My second Melbourne International Film Festival (MIFF) progress report looks at Death for Sale, which played as part of MIFF’s ‘New Arabic Cinema’ section, and the French/Chadian gangster movie, Grigris.
First up, Death For Sale. I loved everything about this Arabic take on the classic heist movie.
The setting is the working class port town of Tetouan, at the northern edge of Morocco. The film opens with two men, Malik and Soufiane, waiting outside a prison for the release of their friend, Allal, who has been inside for several years on drug trafficking charges.
Each of three men is dealing with their own issues. Malik lives with his sister, mother and a stepfather who he hates. He’s also got a major crush on Dounia, a femme fatale-type hostess at the town’s sole upmarket nightclub. Soufiane is a poor orphan who lives in the dormitory of a home for boys. Allal lives with his alcoholic father and positively seethes with unrealised criminal ambition.
Life is tough in Tetouan and every one does whatever they can to get by. The three men bag snatch when they can, Malik’s sister steals from the garment factory she works in, and Dounia whores herself. Life looks like it will go on, a slow burn of frustration and petty crime, until a police crackdown results in a large chunk of Tetouan’s underworld, including Dounia, being imprisoned.
The crackdown also sends the men in different directions. Fearing arrest, Allal flees to the mountains. Malik comes into the orbit of a particularly venal cop called ‘The Inspector’ and turns snitch in order to get Dounia released from jail. Soufiane is apprehended by a group of students after a bag snatch goes wrong and is almost killed except for the intervention of a group of men from a nearby Islamic school.
At this point, Allal reappears with a plan to take over the city’s drug trade. All they need is seed money. He proposes that the three of them rob a Christian jeweller. Meanwhile, The Inspector is leaning on Malik for information and all Soufiane can think is how he can prove himself to his new fundamentalist mentors.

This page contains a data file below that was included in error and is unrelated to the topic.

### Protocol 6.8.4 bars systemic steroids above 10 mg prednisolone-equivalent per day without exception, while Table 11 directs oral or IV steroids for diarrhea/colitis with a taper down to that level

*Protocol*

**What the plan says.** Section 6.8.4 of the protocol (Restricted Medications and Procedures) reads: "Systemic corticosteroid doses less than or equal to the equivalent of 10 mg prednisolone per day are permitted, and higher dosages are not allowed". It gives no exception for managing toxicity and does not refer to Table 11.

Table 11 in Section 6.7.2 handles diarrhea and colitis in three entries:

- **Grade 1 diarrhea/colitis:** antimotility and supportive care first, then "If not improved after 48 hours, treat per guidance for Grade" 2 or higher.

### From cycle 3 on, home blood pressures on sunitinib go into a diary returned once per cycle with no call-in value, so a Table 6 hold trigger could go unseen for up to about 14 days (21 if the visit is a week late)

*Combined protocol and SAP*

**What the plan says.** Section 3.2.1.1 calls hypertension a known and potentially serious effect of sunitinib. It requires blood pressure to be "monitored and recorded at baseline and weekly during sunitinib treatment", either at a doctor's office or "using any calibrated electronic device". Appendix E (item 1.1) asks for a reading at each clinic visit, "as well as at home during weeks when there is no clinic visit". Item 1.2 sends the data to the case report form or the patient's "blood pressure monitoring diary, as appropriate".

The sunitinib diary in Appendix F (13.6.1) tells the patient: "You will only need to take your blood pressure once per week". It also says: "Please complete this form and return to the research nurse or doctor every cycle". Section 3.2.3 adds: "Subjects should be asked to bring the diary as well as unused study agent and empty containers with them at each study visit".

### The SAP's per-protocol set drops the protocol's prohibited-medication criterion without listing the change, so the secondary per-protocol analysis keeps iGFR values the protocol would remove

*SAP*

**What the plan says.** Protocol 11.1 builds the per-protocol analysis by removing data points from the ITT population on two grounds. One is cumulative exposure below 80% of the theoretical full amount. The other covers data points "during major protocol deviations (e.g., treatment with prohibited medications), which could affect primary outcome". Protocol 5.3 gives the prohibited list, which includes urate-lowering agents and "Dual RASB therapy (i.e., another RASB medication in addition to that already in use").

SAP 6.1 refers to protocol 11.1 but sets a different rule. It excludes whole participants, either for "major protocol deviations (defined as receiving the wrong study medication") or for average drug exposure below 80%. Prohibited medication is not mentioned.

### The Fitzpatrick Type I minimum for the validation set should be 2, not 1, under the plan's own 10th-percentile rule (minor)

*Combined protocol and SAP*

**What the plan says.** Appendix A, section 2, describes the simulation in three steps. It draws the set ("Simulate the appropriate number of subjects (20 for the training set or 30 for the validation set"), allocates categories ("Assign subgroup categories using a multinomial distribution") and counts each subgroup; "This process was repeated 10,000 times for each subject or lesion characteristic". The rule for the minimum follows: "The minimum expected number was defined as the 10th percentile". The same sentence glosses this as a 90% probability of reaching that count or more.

Death for Sale could have been a little tighter in places. That said it has some wonderful moments and is a genuinely compelling glimpse of the mean streets of Morroco. The story is ripped straight from classic heist films like Asphalt Jungle and it works a treat.
It’s showing for the second time on Tuesday, August 6, so get to it.
In a similar theme is the 2013 French/Chadian movie, Grigris. It tells the story of a 25 year-old-man, Grigris, who is severely paralysed in one leg. He spends his days helping his mother and his emphysemic stepfather and his nights dancing in the capital, N’Djamena’s nightclubs.
Much like the three friends in Death for Sale, Grigris has ambitions of a better life. His financial pressures increase when his stepfather is admitted to hospital. Grigris also has designs on marrying Mimi, a hostess at one of the clubs he dances at. In order to bank roll this, he goes to work helping a gangster smuggle petrol.
When his stepfather’s condition worsens, leading to an increase in the hospital bills, Grigris decides to hijack one of the loads of petrol he is supposed to be smuggling and sell it to pay the bills. This brings the wrath of the gangster down on him and he and Mimi are forced to flee for their lives.
This film was nominated for the Palme d’Or at the 2013 Cannes Film Festival and it is not hard to see why. It is beautifully shot and acted. Souleymane Deme is particularly amazing as Grigris.
But two things about this film particularly stood out to me. It resisted the temptation to go in the direction of other African crime films I have seen and degenerate into a crude shoot ‘em up. Second is the ending, which is both surprising and uniquely African.
It’s not playing again at MIFF but if you get a chance to see it, take it.